With its 500,000 inhabitants, Tasmania sees for the first time one of its players competing in a World Cup. And Nathaniel Atkinson could well turn out to be a real devil for the Blues.
“That Australia is hosting the next Women’s World Cup and that the men have participated in the last five editions has been good for the popularity of the sport. » Jeremy Smith
When we think of Tasmania, it’s not football that immediately comes to mind. The Tasmanian devil, this kind of big mouse, in a pinch, or even Taz, a famous animated character from Warner Bros, but not football. However, Nathaniel Atkinson will become the first Tasmanian to participate in a World Cup. “I think everyone here is eager to see it! We had a few players who have already represented the national team, but Nathaniel is the first to play in a World Cup.” , rejoices Jeremy Smith, now secretary of Riverside Olympic FC, the Australian’s first club. Even if there has never been a representative of this island the size of Sri Lanka to live such a consecration before, seeing kids kicking a spherical ball, without taking it in their hands, is nevertheless quite common there. “Football is very popular among childrendetails Jeremy Smith. It is the most practiced sport in Tasmania! Despite this, cricket and Australian rules football receive the most state aid and media attention. But it’s still better! When I was a child, we didn’t talk about it at all. But that Australia is hosting the next Women’s World Cup and that the men have competed in the last five editions has done the sport a favor. »
If he changed hemisphere to now play at the Heart of Midlothian, in Scotland, it was in Launceston, the second city on the island south of Australia, that the blond side kicked his first balls. And he quickly caught the eye of his educators. “When he was playing in U14, during the season, he was upgraded to U16, he was so good” , recalls Jeremy Smith, assistant vice-president when Atkinson evolved there. At 14, the Tasmanian was spotted and invited to join the local development center. He must then pack his bags and move to Hobart, the island’s capital, 200 miles south of Launceston. “Then I think he was spotted in an U16 game against Melbourne City, where he scored three goals. Then he went to Melbourne! » , recites Smith. In the club of the country’s capital, he rose through the ranks before being launched as a pro by Warren Joyce in 2017.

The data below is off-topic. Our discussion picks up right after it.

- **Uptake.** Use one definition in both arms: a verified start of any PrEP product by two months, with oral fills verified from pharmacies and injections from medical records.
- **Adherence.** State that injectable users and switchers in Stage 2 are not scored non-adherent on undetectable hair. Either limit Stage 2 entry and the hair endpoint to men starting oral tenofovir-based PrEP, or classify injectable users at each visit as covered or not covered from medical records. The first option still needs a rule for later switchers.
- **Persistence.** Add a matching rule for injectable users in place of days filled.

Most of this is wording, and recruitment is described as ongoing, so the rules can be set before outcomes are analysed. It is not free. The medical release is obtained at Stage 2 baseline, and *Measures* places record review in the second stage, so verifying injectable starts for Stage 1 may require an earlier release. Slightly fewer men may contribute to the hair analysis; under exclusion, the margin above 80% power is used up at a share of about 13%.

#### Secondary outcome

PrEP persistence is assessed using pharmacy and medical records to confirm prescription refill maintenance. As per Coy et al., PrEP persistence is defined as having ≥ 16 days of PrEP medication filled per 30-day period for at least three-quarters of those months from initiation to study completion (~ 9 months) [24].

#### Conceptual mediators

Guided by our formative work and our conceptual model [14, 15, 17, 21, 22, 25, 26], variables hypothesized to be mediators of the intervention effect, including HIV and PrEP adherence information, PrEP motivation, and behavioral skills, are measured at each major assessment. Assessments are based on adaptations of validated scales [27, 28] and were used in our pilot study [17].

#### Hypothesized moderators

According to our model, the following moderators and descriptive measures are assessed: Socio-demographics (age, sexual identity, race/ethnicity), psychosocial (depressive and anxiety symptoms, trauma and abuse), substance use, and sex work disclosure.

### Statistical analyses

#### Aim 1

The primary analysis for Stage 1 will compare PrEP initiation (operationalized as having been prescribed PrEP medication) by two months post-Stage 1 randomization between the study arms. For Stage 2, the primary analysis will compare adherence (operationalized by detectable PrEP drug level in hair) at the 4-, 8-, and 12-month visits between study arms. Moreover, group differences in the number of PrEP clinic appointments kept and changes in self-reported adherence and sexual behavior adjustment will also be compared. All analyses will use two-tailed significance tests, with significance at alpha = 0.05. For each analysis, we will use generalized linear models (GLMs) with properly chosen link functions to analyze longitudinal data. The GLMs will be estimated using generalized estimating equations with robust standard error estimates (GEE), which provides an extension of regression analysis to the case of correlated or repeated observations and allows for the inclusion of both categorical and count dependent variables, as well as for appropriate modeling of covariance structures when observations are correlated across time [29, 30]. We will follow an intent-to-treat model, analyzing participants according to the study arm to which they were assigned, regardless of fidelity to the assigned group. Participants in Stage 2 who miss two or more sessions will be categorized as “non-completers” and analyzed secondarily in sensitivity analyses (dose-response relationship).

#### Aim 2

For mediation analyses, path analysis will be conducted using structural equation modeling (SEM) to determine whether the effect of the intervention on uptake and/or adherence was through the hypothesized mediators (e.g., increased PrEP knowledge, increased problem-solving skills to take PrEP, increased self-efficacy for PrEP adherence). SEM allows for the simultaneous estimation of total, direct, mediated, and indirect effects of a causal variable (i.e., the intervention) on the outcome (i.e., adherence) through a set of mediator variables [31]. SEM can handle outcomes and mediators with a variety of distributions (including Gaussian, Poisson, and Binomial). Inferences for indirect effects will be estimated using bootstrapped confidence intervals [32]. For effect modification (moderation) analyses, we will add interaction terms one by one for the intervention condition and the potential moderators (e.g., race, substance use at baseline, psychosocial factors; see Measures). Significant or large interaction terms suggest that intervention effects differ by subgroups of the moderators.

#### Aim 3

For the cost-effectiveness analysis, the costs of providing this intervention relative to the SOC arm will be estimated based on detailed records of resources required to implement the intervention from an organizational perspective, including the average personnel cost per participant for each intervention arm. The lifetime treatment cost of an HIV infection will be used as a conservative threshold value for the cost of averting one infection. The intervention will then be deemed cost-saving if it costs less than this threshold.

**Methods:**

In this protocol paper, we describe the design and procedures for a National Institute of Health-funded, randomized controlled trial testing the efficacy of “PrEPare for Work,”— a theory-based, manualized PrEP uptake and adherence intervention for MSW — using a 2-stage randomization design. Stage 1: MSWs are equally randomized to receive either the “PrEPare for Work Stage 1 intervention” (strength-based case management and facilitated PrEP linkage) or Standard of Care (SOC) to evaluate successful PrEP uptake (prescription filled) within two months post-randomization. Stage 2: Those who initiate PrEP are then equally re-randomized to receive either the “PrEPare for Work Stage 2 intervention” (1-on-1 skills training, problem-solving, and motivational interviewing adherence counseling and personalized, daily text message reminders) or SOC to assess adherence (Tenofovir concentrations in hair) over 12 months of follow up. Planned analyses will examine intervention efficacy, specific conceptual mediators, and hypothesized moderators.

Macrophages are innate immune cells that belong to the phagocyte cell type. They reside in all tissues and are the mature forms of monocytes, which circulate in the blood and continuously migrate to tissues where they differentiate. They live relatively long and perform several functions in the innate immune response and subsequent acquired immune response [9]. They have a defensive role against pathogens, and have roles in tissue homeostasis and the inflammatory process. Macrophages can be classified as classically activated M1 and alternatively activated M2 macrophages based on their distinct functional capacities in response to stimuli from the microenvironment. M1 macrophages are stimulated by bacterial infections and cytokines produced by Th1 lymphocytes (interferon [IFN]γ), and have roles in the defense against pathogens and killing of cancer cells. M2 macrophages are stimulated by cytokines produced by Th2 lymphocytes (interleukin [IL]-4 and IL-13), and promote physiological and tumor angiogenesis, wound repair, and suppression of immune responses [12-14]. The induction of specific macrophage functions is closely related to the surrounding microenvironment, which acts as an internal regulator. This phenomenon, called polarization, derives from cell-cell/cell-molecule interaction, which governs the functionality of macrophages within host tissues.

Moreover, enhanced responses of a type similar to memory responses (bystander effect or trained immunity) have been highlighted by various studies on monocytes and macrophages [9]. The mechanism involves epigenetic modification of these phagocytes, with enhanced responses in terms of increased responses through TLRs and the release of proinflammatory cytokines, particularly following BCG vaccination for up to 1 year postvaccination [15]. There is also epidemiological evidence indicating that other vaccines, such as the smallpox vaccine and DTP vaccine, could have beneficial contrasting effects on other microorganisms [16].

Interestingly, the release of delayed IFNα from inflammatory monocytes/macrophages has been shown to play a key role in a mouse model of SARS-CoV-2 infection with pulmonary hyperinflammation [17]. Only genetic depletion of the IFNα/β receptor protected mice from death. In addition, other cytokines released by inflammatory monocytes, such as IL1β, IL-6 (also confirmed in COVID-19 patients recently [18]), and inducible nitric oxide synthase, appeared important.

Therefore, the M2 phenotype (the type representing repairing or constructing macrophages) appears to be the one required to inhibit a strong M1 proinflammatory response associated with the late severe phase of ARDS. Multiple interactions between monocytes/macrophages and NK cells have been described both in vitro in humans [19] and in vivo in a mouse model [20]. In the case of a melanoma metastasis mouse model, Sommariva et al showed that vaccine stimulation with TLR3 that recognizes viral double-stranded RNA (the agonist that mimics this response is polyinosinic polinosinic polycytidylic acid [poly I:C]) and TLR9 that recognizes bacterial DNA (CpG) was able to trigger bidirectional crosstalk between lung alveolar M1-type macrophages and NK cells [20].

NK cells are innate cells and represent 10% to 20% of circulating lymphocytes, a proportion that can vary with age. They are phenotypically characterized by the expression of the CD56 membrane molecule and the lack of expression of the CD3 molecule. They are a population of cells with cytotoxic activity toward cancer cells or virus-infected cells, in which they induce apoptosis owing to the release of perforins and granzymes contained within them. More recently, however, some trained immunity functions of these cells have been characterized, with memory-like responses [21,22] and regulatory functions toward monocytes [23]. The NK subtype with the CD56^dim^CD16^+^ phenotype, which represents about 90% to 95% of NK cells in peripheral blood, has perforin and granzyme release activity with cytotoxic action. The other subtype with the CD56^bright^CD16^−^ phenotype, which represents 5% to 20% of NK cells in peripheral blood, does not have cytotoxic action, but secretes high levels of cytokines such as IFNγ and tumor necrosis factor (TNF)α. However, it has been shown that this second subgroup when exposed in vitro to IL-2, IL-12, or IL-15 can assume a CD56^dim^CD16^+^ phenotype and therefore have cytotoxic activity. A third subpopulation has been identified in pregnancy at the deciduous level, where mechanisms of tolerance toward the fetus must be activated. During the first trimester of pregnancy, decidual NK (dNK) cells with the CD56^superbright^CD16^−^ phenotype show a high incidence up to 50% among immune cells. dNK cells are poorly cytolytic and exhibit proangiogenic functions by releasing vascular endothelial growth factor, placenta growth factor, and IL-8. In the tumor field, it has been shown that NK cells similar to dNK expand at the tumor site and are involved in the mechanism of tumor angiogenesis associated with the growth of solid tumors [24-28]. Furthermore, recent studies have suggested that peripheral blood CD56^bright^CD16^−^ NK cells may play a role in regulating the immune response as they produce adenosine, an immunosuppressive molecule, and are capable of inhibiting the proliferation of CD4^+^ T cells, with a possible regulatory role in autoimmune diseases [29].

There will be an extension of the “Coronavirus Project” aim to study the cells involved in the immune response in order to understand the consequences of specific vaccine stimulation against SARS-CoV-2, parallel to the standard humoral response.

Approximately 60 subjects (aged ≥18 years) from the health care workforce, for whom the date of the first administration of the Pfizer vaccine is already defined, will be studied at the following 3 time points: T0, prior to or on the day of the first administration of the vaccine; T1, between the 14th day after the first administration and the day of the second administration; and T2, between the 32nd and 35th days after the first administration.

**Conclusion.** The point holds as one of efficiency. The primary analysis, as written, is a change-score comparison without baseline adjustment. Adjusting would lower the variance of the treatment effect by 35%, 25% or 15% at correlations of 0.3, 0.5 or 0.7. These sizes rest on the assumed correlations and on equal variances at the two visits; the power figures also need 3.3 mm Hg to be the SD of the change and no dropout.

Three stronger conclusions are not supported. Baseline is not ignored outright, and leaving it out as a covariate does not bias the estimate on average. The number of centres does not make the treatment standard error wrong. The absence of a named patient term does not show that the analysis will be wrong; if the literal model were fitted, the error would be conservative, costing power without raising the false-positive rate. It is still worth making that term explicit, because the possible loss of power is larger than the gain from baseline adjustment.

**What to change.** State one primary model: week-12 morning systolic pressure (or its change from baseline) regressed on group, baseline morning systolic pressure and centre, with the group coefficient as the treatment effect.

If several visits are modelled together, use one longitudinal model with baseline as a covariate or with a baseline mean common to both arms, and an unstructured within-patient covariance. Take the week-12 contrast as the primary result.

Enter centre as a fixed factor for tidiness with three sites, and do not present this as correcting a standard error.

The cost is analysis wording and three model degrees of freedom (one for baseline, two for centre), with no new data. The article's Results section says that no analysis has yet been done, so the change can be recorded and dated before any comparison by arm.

“We hope to have a club in the A-League in the next few years. But at the moment it is very difficult for our players. » Jeremy Smith
In June 2019, Erick Mombaerts took over the reins of the team belonging to the City Group and got to know the Tasmanian. “He’s a boy who has a lot of qualities, especially offensively. He is confusing and plays almost like a winger, able to eliminate easily. He also has a large volume of play. We can say that he is a modern full-back. It works well in a flexible system. He defends in a full-back position, but he can go inside” , remembers the former coach of Toulouse. In June 2021, Atkinson opened the scoring and was even elected MVP in the A-League grand final, against Sydney, allowing his team to win the first title in their history. Enough to convince the Scottish club to bring him in December 2021. Then he wears the tunic of the Socceroos in March 2022, and imposes itself directly as holder.
“Their training is very inspired by the Netherlands. The big clubs are starting to structure their centers well and there will be momentum in Aussie Rules football in the years to come. » Jeremy Smith
Australian Total Football
Nathaniel Atkinson has finally managed to extricate himself from his island, where he often returns to see his friends and his club, to shine at the national level. A task still too complicated for most Tasmanian children, while no club in this small piece of land plays in the A-League, a closed competition. “We hope to have a club in the A-League in the next few years. But at the moment it’s very difficult for our players.” , explains Jeremy Smith. Having a team in the major championship is however an obligation to integrate into the Australian training system, still in its infancy. “Their training is very inspired by the Netherlands. The big clubs are starting to structure their centers well and there will be momentum in Aussie Rules football in the years to come. It really starts at club level, but not all A-League teams have a well-structured academy yet.” , says Erick Mombaerts. At this rate, we could well have total Australian football by 2026, with a Tasmanian devil as our standard bearer.
By Leo Peat
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